that in New York city “schools have the right to ban unvaccinated children during the breakout

of vaccine- preventable diseases” (Penn). Government laws preventing students from going to

school because of not having the required vaccinations that are needed throughout the school

year can be diminishing for the child and the parent. Adults and guardians “feel that both their

first amendment right for religious freedom and fourteenth amendment to equal protection under
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the law are being violated” (Penn) through means of not being able to express their beliefs.

According to the US National Library of Medicine, “approximately 60.2 percent of parents with

children 25-35 months neither delayed or refused” in having their children vaccinated (Smith).

Reasons that come with rejecting vaccinations are that guardians are convinced that vaccinations

are not a natural form of immunization and are not necessary for the health of their children. In

general parents who do not vaccinate and those who comply to the immunization are made aware

that vaccinating their children is important and by doing this the Advisory Committee on

Immunization Practices “issues annual recommendations and guidelines for childhood

adolescent immunizations” (Ventola). In certain areas of the world health care interventions have

been placed to further overcome the noncompliance to accepting vaccinations.

Vaccinations have left parents to wonder if they are worth giving to their children. Public

health has made possible decisions to encourage parents to immunize their children, and in this

course, parents will always want to do the best thing for their children. And in similarity to

parents the government wants the best for public health. To not repeat history of plagues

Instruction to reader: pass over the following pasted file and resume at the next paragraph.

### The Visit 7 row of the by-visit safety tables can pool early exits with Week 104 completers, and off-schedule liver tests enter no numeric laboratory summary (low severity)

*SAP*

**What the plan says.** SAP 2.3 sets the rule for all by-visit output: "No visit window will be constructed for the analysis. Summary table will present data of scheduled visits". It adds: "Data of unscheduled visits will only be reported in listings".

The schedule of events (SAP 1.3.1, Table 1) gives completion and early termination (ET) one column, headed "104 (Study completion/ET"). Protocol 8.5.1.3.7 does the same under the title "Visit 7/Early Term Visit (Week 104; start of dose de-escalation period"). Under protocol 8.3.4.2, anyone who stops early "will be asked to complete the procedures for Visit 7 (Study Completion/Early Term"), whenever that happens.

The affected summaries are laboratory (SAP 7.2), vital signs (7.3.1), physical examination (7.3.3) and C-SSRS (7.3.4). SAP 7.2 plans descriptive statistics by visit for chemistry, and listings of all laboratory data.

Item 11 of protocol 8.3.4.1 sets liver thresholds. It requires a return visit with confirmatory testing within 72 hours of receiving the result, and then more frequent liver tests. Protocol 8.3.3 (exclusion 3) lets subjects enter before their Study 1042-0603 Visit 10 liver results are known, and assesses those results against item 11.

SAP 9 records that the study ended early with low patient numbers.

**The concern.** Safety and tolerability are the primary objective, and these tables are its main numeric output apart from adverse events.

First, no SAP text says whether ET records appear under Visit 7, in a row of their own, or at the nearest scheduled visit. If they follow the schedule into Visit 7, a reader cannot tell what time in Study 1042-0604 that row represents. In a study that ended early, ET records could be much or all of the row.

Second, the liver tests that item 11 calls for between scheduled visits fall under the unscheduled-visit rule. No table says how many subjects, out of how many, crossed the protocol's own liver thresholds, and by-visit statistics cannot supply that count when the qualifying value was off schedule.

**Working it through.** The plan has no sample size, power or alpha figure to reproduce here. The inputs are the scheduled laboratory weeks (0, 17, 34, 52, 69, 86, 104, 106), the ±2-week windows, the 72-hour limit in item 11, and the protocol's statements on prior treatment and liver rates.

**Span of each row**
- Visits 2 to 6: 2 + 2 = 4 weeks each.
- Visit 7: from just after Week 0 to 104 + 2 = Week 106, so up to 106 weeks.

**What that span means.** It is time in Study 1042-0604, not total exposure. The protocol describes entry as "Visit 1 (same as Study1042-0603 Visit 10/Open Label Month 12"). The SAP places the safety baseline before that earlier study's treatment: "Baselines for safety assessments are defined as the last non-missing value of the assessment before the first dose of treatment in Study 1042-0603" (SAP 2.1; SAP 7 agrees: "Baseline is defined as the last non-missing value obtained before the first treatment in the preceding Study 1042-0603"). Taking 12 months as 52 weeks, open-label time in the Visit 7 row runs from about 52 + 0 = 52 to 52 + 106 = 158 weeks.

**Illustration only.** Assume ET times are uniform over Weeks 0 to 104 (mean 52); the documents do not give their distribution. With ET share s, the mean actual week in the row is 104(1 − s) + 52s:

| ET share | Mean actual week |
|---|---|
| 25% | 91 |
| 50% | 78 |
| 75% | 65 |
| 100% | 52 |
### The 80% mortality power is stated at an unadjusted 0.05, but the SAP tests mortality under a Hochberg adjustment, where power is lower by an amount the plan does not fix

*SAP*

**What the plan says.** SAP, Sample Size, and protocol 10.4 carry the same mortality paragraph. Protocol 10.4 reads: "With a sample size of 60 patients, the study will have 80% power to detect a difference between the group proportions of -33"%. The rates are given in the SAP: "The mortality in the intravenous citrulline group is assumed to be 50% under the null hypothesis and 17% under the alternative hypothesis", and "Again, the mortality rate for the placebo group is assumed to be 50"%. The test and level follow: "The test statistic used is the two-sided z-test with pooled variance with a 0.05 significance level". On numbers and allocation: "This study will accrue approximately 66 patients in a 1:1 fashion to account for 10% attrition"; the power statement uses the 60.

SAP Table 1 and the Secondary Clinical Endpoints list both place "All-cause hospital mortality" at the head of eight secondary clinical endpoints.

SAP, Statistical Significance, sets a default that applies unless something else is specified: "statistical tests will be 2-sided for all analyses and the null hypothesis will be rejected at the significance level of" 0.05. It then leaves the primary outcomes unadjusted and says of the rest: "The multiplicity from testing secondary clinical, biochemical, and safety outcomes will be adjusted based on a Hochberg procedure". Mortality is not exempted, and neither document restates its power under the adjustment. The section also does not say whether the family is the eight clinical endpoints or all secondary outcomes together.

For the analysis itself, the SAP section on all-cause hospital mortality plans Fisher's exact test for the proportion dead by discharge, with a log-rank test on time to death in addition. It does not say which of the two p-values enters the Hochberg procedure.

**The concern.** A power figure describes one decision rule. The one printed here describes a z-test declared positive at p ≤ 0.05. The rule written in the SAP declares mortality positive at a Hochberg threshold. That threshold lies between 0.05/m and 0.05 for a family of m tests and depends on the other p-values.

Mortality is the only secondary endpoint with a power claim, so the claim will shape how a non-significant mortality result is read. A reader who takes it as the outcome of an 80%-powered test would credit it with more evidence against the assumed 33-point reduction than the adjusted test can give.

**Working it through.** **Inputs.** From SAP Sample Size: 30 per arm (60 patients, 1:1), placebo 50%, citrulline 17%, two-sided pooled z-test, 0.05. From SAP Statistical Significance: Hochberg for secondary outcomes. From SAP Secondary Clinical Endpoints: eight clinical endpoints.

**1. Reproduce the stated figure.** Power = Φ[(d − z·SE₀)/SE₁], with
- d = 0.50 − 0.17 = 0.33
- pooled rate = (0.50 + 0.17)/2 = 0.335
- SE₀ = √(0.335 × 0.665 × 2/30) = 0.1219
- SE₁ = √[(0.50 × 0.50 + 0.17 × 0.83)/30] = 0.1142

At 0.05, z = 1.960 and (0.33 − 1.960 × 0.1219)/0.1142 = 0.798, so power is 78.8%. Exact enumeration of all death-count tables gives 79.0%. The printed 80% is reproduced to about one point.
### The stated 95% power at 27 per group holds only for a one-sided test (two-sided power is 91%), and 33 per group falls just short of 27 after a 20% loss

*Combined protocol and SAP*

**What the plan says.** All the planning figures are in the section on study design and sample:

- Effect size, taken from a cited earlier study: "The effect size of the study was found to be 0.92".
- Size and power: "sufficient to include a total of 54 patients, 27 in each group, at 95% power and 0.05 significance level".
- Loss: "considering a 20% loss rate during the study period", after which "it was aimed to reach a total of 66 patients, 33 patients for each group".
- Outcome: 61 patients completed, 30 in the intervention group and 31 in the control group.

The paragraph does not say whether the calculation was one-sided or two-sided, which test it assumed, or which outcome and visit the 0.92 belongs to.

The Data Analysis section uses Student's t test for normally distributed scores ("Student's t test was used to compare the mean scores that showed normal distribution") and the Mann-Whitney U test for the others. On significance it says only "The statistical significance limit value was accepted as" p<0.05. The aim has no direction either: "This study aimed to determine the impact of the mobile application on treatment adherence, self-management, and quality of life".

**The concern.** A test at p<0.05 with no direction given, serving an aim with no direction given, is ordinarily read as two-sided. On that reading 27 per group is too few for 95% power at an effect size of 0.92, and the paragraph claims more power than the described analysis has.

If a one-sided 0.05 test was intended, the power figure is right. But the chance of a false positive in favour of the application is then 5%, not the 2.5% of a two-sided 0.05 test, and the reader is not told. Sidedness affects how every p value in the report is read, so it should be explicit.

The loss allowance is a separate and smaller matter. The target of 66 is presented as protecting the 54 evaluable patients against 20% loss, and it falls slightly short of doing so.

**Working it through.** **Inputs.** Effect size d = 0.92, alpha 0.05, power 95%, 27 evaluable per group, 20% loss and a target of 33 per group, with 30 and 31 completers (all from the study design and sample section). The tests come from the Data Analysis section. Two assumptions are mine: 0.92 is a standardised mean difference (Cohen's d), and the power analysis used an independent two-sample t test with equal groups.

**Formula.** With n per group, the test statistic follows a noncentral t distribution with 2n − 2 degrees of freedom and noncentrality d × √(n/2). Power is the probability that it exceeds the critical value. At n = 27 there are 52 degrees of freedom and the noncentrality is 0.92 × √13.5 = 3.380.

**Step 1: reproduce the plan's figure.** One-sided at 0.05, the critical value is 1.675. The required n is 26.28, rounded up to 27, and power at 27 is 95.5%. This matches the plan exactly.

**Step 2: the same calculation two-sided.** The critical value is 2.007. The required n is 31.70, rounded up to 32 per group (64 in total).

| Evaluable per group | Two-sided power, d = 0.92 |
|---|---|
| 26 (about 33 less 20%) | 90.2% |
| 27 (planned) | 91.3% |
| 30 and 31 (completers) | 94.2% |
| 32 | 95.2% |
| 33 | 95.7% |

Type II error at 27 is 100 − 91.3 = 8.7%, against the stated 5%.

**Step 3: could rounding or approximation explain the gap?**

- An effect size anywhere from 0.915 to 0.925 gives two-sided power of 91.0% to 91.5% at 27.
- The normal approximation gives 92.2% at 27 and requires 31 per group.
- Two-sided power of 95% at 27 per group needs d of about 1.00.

terrorizing cities and the loss of life being unthinkable governments placed laws and acts to

allow and require parents to have their children get their vaccinations done. Parents concern for

their children's sake to be healthy and worrying of the limits that governments place on their

children. Parents are also fearful of the damage that the laws can have on kids that prevent them

from having access to everyday life experiences like school or jobs. But also discrediting the

meaning of being a parent and not being able to express your values and beliefs, can make it

difficult for a parent to make the correct decisions. Vaccinations have led the parental to

contradict its naturality and the government forming ways of keeping people safe but with

different beliefs on the line certain regulations vaccinations will always be a mandatory.
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Works Cited
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Craig, Allen, et al. “New Adolescent Vaccines: Legal and Legislative Issues.” Journal of Law,

Medicine & Ethics, vol. 35, Dec. 2007, pp. 106–111. EBSCOhost, doi:10.1111/j.1748-

720X.2007.00223.x. Accessed- 10/08/2018

“The Debate over Vaccinations in Schools.” Penn Bioethics Journal, vol. 10, no. 1, Apr. 2014, p.

10. EBSCOhost,

search.ebscohost.com/login.aspx?direct=true&db=a9h&AN=99017900&site=ehost-live.

Accessed - 10/09/2018

Smith, Philip J., et al. Public Health Reports, Association of Schools of Public Health, 2011,

www.ncbi.nlm.nih.gov/pmc/articles/PMC3113438/. Accessed 10/18/2018

Ventola, C. Lee. “Immunization in the United States .” Pharmacy and Therapeutics, MediMedia

USA, Inc., July 2016, www.ncbi.nlm.nih.gov/pmc/articles/PMC4927017/. Accessed

10/18/2018

Stern, Alexandra M. “The History Of Vaccines And Immunization: Familiar Patterns, New

Challenges.” Health Affairs, 2005,

www.healthaffairs.org/doi/abs/10.1377/hlthaff.24.3.611.